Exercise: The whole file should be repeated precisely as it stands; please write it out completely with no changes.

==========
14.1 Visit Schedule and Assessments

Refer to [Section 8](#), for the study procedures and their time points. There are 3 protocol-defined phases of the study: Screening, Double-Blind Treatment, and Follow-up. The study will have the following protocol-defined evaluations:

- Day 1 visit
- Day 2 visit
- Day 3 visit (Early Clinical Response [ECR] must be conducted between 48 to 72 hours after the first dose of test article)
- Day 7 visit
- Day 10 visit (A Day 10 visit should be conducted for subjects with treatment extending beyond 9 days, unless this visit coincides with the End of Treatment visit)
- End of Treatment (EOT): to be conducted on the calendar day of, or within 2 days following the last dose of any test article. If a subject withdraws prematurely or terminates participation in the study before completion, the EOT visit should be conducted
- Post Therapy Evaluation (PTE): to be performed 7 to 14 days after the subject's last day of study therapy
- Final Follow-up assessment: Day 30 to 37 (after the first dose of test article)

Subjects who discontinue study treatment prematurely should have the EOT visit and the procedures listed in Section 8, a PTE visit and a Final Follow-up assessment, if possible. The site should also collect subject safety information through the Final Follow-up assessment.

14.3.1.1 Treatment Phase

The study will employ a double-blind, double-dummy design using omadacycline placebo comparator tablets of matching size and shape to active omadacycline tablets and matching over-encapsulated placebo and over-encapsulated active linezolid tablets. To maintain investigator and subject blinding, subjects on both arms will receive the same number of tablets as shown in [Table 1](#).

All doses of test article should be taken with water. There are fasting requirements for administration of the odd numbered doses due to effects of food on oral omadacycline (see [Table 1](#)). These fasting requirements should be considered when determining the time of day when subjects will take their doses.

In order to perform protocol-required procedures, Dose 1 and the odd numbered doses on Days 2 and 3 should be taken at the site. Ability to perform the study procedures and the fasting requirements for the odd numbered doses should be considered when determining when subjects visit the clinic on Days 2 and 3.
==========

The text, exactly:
14.1 Visit Schedule and Assessments

Refer to [Section 8](#), for the study procedures and their time points. There are 3 protocol-defined phases of the study: Screening, Double-Blind Treatment, and Follow-up. The study will have the following protocol-defined evaluations:

- Day 1 visit
- Day 2 visit
- Day 3 visit (Early Clinical Response [ECR] must be conducted between 48 to 72 hours after the first dose of test article)
- Day 7 visit
- Day 10 visit (A Day 10 visit should be conducted for subjects with treatment extending beyond 9 days, unless this visit coincides with the End of Treatment visit)
- End of Treatment (EOT): to be conducted on the calendar day of, or within 2 days following the last dose of any test article. If a subject withdraws prematurely or terminates participation in the study before completion, the EOT visit should be conducted
- Post Therapy Evaluation (PTE): to be performed 7 to 14 days after the subject's last day of study therapy
- Final Follow-up assessment: Day 30 to 37 (after the first dose of test article)

Subjects who discontinue study treatment prematurely should have the EOT visit and the procedures listed in Section 8, a PTE visit and a Final Follow-up assessment, if possible. The site should also collect subject safety information through the Final Follow-up assessment.

14.3.1.1 Treatment Phase

The study will employ a double-blind, double-dummy design using omadacycline placebo comparator tablets of matching size and shape to active omadacycline tablets and matching over-encapsulated placebo and over-encapsulated active linezolid tablets. To maintain investigator and subject blinding, subjects on both arms will receive the same number of tablets as shown in [Table 1](#).

All doses of test article should be taken with water. There are fasting requirements for administration of the odd numbered doses due to effects of food on oral omadacycline (see [Table 1](#)). These fasting requirements should be considered when determining the time of day when subjects will take their doses.

In order to perform protocol-required procedures, Dose 1 and the odd numbered doses on Days 2 and 3 should be taken at the site. Ability to perform the study procedures and the fasting requirements for the odd numbered doses should be considered when determining when subjects visit the clinic on Days 2 and 3.